Synagogue president wanted to divorce wife over Christian faith


By Bryan Gutierrez —

As president of a Jewish synagogue, Steven decided to divorce his wife when she started attending a Christian church. But later he did some soul-searching to find the truth and made a surprising discovery.

Steven’s first encounter with Christianity as a Jewish boy growing up on the East Coast was when his grade school friend leveled a malicious accusation: “You killed Jesus!”

“What are you talking about?” Steven responded, on a One for Israel video. (His last name was not provided.)

For centuries, American and nominal European “Christians” have perpetuated anti-Semitism by calling Jews “Christ killers” when in fact Jesus willingly laid down his life to pay the penalty for everyone’s sins.

In college, a musician friend introduced Steven to drugs. The sensation induced was like nothing he’d ever experienced before.

“What is this stuff?” he said at the time. “It was the most incredible feeling I’ve ever felt.”

He decided to become a musician and left his Jewish faith behind.

While performing at a club one night, he noticed a really cute girl in the attached cafe, and he asked her out. It didn’t take long for him to decide he wanted to marry Monica.

Steven got into the scrap metal business with a couple named Sam and Louise.

Louise “started talking about the Jewish Messiah, Yeshua,” he remembers. “She was like, ‘You’ve gotta hear about this, it’s changed my life. You’ve never heard of Yeshua?’ I said no, and she said, ‘I bet you’ve heard of him as Jesus.’”

“Stop right there,” he cut her off. “I’m Jewish. I don’t believe in Jesus.”

Nevertheless, she had piqued his curiosity.

“I was intrigued about this Yeshua guy, but this Jesus is a no, no, it’s not for me.”

During the next decade, Steven continued to use drugs. After his father passed away at the age of 52 from cancer, Steven felt intense pain and began to abuse drugs even more.

While driving home one day after taking himself to the emergency room, he decided to commit suicide. He knew that the stretch of highway was frequented at that time by heavy trucks, so he decided to spontaneously swerve in front of one and die.

“I can’t take it anymore,” he said. “I’m history. I just wanted to kill the pain.”

Unaccountably that day, for three miles there was not a single truck.

On arriving home his wife questioned why he was home. He was experiencing pain and confusion, so he responded by throwing her engagement and wedding ring across the room.

“I was out of my mind,” he explains.

”What do you want from me?” she responded.

“I want to be loved,” he said, flustered and searching for words to explain his inner turmoil.

His wife called his psychologist, who agreed to talk to him.

“I’m just having a bad moment right now,” Steven told the psychologist.

“From what your wife tells me, you’re having more than just a bad day,” the psychologist said. He ordered Steven to report early Monday and prepare to enroll in rehab.

Steven submitted to rehab, and it helped him break his alcohol and drug addiction. Part of the program was for him to return to synagogue and receive “spiritual” help.

He did that. After years of attending every Friday night, he was asked to join the synagogue’s board of directors. Then they asked him to be president.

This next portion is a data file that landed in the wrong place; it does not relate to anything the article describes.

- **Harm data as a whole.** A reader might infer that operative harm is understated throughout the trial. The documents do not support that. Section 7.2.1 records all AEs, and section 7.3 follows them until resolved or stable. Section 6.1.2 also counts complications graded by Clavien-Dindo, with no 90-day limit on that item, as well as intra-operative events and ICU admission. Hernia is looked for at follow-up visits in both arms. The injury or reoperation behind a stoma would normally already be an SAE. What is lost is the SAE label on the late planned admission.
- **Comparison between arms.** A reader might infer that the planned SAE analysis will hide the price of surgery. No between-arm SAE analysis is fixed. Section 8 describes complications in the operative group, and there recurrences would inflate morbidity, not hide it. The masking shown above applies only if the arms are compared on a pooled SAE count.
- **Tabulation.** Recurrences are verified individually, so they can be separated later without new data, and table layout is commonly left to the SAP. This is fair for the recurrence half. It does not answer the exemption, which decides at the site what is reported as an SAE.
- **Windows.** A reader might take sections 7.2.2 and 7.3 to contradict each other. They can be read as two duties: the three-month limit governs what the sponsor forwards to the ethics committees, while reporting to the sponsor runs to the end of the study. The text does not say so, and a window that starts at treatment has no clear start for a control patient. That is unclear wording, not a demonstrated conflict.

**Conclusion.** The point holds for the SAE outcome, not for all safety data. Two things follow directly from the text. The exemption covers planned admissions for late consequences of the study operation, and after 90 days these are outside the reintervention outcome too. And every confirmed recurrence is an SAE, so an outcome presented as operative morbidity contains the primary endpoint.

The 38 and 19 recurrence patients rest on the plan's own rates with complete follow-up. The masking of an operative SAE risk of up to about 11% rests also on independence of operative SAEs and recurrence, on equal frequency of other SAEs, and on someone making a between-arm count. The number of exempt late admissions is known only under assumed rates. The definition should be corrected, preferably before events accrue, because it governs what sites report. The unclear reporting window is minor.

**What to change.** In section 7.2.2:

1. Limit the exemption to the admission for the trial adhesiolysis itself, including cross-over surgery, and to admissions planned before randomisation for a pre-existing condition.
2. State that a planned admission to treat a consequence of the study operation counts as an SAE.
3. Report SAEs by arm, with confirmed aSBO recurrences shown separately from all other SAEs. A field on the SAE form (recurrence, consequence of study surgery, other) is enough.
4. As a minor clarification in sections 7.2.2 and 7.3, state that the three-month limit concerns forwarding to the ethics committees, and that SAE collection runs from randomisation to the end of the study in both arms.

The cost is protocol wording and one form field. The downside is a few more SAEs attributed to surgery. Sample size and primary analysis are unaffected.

He continued his sobriety, gaining respect from his peers.

Then his wife started having breakdowns and found answers in a church. Having a church-going wife was a problem for a synagogue president. He delivered an ultimatum.

“Monica, I think I’m done,” he told her. “I think we’re done. I think we should get a divorce.”

The threats did not deter her, so Steven reached out to his old business partner.

“Sam, I got a problem,” he said in a phone call.

“Do you have a Bible?” asked Sam.

And then Sam asked Steven to look up a series of scriptures: Isaiah 53, Psalm 2, Psalm 22. Steven hadn’t read the Old Testament since his Bah Mitzvah days.

“Who do you think they’re talking about? Sam asked.

“It sounds like they’re talking about Jesus,” Steven replied. “But how could they? This is my Jewish Bible.”

“Well, why wouldn’t they be talking about Jesus?” Sam reasoned.

“Because he was Catholic,” Steven replied. He thought Jesus was Catholic.

“No he wasn’t. He was Jewish,” Sam corrected.

So Steven prayed that night to know the truth: Ok God, I heard some really strange stuff tonight. But I do know that You pulled me out of the drug and alcohol addiction, that You saved my life. I’ll believe whatever You say.”

God spoke audibly: “This is the truth, and I love you.”

Steven cried.

For Rosh Hashanah, Steven attended a Messianic congregation with his wife, presided over by a Christian Rabbi.

“I felt something there. I felt love and acceptance. I felt like I was home,” he says. “And then the service started and I couldn’t stop crying.”

At the altar call he wanted very much to accept Jesus, but was held back by the knowledge that he was president at his synagogue.

In that moment, Louise tapped on his shoulder and whispered in his ear: “God’s waiting for you. He’s always been waiting for you. Just reach out to Him.”

“I never thought i could be Jewish and believe in Jesus,” Steven says. “I thought the two were entirely at opposite ends of the spectrum. But once I understood that Jesus was Jewish, it came full circle to me: I said, ‘Oh my God, I’m believing in a Jewish Messiah.’ He loved me so much.”


If you want to know more about a personal relationship with God, go here

Bryan Gutierrez studies at the Lighthouse Christian Academy in Los Angeles.